Prosatio Silban and the Agreeable Disagreement

SOMETIMES, AND WITHOUT MEANING TO, religious faith can eat itself by blurring the lines between divine desires and human humbuggery.

By which is meant, O Patient Reader, that while the Flickering Gods always have a clear idea as to what They want, Their followers can (and often do) convince themselves that their gods want what they want.

Case in point: the village of Everfaire, situated on the dividing-line between lands administered by the city-state of Pormaris and those overseen by neighboring Soharis. As is the case with border towns, especially those with attendant free-trade zones – and most especially, those within the Three Cities and Thousand Villages of the Uulian Commonwell – a diverse and shifting population is guaranteed: nobles, merchants, farmers, crafters, tradesfolk, all eager to sell or buy or work. Add the occasional interested outlander, or those who enjoy a change of cultural scenery, and it makes for quite the eclectic blend.

And who knows? Fortune may be lurking within.

In general, everyone got along splendidly. But as Prosatio Silban learned, matters sometimes became a bit complicated.

The cook’s galleywagon had just pulled into Everfaire and, as his coin-purse was nearly empty, he was looking forward to engaging someone with a commercial interest in his services. He nodded approvingly at the busily thronged marketplace, but instead of stopping there, he guided his dray-beast toward the local inn. First, a nice glass of blue duliac to slake my road-dusty thirst, he thought, hopping down from the driver’s bench and feeding his dray-beast a greasy and well-deserved fatberry-cake. With that vital deed out of the way, the cook briskly took the three steps up to the inn’s wide front patio. And who knows? Fortune may be lurking within.

As Prosatio Silban entered the crowded and bustling great-room he could hear, over the genial conversation and occasional laughter, angry and impassioned shouting. Its source was a trio of disputants at one large, round and central table – specifically, that table which, judging by the small and well-used bronze altar thereon, was reserved for enacting divinely sanctioned and hence ironclad legal agreements. By their bearing and dress, the cook marked the three as belonging to the land-owning Uulian nobility. All were clad in sharp-styled kneebreeches, tunics and long bejeweled vests, which garments differed only in their color-schemes: one wore the warm tones of decadent Pormaris; another, the cool hues of cosmopolitan Soharis; and the third, the earthy shades of distant and stony-hearted Tirinbar. The latter individual was the loudest; the other two were quietly raising conciliatory hands.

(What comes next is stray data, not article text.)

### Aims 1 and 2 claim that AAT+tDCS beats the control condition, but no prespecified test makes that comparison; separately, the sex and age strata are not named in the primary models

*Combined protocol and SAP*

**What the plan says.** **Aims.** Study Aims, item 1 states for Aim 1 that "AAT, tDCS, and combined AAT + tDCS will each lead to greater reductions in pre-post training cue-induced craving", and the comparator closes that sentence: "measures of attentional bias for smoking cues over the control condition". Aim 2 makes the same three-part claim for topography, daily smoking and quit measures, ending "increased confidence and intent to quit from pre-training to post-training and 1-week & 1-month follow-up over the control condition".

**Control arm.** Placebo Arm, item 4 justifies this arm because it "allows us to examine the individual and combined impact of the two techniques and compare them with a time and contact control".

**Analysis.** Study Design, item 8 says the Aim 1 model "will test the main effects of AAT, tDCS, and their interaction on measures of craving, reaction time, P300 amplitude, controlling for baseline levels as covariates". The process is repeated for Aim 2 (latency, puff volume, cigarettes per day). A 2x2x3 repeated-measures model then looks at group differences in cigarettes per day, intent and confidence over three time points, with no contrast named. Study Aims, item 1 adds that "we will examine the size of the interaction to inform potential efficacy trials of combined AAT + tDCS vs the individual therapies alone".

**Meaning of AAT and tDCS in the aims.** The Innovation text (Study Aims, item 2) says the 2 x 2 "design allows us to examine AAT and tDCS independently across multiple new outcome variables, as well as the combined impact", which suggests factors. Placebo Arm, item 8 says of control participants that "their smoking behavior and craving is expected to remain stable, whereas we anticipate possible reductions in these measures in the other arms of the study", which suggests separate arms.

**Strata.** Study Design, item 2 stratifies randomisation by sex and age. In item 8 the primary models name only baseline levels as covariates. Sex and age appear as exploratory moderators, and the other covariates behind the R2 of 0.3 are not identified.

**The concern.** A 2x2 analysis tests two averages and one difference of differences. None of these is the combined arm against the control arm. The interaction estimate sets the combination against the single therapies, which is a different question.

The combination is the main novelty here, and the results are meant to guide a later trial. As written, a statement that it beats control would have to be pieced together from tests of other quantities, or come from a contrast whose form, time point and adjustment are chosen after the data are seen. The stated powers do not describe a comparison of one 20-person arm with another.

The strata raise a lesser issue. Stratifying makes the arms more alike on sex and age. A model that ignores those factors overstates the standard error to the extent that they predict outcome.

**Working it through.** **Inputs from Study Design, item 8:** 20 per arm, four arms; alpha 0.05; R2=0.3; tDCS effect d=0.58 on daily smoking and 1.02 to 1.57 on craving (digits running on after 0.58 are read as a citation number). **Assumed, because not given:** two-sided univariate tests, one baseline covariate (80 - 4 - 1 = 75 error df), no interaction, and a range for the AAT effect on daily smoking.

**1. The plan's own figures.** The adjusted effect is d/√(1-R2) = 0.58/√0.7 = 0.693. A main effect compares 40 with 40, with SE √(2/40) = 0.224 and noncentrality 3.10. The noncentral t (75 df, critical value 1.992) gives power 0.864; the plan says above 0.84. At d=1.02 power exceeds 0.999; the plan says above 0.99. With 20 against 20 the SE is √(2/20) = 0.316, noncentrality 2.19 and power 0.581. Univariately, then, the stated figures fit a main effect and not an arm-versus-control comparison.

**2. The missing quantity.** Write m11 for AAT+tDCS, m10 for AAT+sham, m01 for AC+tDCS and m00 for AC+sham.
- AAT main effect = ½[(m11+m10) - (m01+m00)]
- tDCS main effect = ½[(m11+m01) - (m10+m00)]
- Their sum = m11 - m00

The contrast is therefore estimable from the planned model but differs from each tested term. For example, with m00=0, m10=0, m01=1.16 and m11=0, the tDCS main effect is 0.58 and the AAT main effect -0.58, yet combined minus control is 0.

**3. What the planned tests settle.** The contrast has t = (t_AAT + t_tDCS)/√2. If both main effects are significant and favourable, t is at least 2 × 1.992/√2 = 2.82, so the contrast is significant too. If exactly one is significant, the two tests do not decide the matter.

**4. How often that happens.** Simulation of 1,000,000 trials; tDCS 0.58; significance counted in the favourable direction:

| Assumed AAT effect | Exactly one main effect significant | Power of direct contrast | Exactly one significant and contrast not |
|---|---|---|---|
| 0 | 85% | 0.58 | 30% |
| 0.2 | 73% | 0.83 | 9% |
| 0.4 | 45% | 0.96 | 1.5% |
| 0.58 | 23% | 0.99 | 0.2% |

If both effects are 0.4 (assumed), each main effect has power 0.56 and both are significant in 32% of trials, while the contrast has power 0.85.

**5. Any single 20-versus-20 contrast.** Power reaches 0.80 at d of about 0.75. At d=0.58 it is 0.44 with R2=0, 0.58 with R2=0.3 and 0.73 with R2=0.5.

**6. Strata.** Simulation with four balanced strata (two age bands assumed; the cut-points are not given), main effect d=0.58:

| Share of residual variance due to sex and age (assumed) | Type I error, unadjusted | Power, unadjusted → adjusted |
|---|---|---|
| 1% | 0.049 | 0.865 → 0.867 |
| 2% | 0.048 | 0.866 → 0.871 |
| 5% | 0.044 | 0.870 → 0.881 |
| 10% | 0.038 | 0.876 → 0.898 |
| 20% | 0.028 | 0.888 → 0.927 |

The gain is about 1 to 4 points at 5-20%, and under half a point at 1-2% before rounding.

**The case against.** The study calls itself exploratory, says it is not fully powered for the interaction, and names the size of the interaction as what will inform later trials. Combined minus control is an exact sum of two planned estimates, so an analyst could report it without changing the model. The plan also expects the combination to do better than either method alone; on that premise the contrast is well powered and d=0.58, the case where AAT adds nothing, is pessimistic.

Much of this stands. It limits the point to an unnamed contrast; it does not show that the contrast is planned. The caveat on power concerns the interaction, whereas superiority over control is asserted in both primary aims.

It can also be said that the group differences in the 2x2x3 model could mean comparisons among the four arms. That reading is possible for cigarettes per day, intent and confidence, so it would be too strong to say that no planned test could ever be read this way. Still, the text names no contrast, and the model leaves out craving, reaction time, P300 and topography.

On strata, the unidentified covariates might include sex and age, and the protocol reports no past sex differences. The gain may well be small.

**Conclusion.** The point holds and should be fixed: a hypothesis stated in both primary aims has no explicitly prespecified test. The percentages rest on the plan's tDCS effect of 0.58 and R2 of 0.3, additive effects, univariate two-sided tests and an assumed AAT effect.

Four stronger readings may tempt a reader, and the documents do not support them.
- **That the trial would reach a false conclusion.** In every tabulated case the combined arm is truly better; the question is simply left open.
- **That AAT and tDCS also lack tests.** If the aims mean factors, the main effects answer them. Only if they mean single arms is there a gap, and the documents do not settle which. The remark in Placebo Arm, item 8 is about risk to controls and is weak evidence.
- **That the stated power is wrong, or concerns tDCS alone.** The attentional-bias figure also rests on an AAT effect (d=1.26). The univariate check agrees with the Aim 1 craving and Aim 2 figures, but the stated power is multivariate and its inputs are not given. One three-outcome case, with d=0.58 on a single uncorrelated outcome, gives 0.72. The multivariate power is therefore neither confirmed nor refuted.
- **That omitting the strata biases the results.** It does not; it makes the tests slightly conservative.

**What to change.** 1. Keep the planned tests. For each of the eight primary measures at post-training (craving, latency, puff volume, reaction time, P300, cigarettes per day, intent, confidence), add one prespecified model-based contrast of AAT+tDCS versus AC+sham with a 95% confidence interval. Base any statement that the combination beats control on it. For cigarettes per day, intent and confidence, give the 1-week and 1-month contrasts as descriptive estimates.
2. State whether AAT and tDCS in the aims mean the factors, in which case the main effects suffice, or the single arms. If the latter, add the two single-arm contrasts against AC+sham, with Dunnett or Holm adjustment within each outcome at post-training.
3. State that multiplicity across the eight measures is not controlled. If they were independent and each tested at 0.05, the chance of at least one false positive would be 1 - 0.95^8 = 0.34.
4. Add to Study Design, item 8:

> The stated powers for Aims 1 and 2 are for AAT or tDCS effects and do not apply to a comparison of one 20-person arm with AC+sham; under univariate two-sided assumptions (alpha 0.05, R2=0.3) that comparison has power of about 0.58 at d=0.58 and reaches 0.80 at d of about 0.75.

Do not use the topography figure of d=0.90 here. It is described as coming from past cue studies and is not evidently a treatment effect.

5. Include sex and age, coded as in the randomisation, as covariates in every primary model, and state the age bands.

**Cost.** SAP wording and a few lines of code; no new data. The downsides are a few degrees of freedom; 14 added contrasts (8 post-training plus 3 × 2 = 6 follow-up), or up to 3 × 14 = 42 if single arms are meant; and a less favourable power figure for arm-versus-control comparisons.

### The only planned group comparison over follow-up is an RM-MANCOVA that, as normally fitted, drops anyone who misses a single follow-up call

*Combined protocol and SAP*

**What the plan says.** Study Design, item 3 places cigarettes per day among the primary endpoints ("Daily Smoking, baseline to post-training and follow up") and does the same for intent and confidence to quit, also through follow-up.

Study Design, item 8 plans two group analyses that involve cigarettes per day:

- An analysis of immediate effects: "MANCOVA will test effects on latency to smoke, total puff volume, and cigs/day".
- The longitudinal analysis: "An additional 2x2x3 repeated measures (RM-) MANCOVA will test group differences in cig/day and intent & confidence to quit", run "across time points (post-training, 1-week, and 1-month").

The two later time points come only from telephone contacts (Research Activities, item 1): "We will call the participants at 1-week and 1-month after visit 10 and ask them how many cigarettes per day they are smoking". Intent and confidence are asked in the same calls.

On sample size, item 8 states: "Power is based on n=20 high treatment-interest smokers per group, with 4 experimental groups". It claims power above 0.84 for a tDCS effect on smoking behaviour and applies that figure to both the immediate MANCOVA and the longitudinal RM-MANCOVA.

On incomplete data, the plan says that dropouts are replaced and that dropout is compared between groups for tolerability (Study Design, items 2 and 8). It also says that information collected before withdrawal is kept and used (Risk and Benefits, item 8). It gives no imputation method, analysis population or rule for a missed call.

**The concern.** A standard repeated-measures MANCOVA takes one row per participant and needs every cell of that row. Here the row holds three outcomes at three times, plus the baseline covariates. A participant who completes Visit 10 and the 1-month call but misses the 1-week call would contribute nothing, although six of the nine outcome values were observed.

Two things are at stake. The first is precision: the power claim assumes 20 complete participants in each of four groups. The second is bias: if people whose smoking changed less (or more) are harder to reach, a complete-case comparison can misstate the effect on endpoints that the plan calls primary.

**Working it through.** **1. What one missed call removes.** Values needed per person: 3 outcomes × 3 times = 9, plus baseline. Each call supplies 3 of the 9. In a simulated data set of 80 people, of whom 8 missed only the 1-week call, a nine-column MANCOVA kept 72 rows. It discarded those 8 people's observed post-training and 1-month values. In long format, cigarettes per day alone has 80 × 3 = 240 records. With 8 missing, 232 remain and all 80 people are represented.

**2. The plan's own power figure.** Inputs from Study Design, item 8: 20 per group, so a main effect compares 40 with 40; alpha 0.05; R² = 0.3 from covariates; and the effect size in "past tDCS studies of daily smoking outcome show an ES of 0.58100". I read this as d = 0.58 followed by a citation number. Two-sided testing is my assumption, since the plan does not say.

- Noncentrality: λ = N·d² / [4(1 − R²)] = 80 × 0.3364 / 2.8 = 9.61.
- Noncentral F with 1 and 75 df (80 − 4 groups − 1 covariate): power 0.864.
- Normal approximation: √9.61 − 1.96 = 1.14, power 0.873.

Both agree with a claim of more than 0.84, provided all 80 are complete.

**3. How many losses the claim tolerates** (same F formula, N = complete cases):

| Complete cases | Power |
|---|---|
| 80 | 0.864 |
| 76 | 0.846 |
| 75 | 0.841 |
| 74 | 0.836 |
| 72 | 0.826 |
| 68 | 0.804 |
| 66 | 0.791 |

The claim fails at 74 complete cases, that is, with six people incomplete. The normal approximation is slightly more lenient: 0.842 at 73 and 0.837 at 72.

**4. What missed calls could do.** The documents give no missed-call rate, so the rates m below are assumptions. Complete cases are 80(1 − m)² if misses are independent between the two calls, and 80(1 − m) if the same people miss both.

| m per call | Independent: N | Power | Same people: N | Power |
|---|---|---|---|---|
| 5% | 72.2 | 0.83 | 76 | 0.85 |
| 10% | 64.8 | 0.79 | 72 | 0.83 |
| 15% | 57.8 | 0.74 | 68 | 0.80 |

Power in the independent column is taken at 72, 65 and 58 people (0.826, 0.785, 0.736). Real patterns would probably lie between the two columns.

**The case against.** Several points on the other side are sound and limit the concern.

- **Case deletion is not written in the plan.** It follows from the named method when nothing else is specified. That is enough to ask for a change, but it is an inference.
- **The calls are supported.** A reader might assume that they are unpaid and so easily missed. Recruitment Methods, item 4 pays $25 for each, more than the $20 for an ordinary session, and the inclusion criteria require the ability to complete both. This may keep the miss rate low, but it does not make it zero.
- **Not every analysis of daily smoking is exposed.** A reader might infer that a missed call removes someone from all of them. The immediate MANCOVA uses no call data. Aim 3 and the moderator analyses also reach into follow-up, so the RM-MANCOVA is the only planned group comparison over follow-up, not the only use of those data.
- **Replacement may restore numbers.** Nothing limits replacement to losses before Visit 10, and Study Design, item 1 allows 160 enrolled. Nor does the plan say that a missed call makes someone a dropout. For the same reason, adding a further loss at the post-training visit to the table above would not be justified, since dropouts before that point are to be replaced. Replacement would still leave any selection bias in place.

“It simply will not work!” the Tirinbar noble roared. “I will not be a party to religious insurrection and unorthodoxy!”

“I am not saying we must offer to one of the Six-Hundred and Three,” said the one from Soharis. “I am willing to acquiesce on this point, and not insist on including Atalhea, Guarantress of Satisfying Conclusions. But why can we not offer to another of the Ten: to Hopmon of the Ever Heavy Purse, say; or Maklun, Decider of Cases; or perhaps Porthunis, Overseer of the Still and the Roiling?”

“Yes, why not?” echoed his Pormaris companion. “The Waterlord is, after all, the most relevant.”

“Because it would be heresy, that’s why,” countered the Tirinbar noble. “There are only two important Flickering Gods. The other Eight – and most of all, Their bastard myriad offspring – are only children. We of Tirinbar do not offer to children.”

“Who are you?” the Tirinbar noble asked witheringly.

“Good m’Lords,” Prosatio Silban said in as affable a manner as possible. “I am lately arrived here and do not pretend to be familiar with your dispute. But perhaps a neutral ear may offer clarification and resolution? What seems to be the nature of your difficulty?”

“Who are you?” the Tirinbar noble asked witheringly.

“Prosatio Silban, the Cook For Any Price,” came the reply. “The tending of hot skillets has amply prepared me for knowing when and where to apply heat – and when and where to remove it.”

The Pormaris and Soharis representatives nodded with crisp formality, and introduced themselves respectively as the Heirs Second Phytan and Sorvast. However, m’Lord Tarsrian, the Tirinbar noble, was unfazed. “And what do you know of the divine act of treaty-making?” he sniffed.

“More than you may think,” the cook said. “Serving a diverse clientele as I do, I am familiar with altar-fires and Who may be supplicated thereon. You of grim-shadowed Tirinbar hold only to the two seminal Flickering Gods: Galien, the All-Mother, and Angrim, the All-Limiter. As our beloved and holy Uulian Codex states, ‘Everything extant / Is but a dance / Between Life and Time.’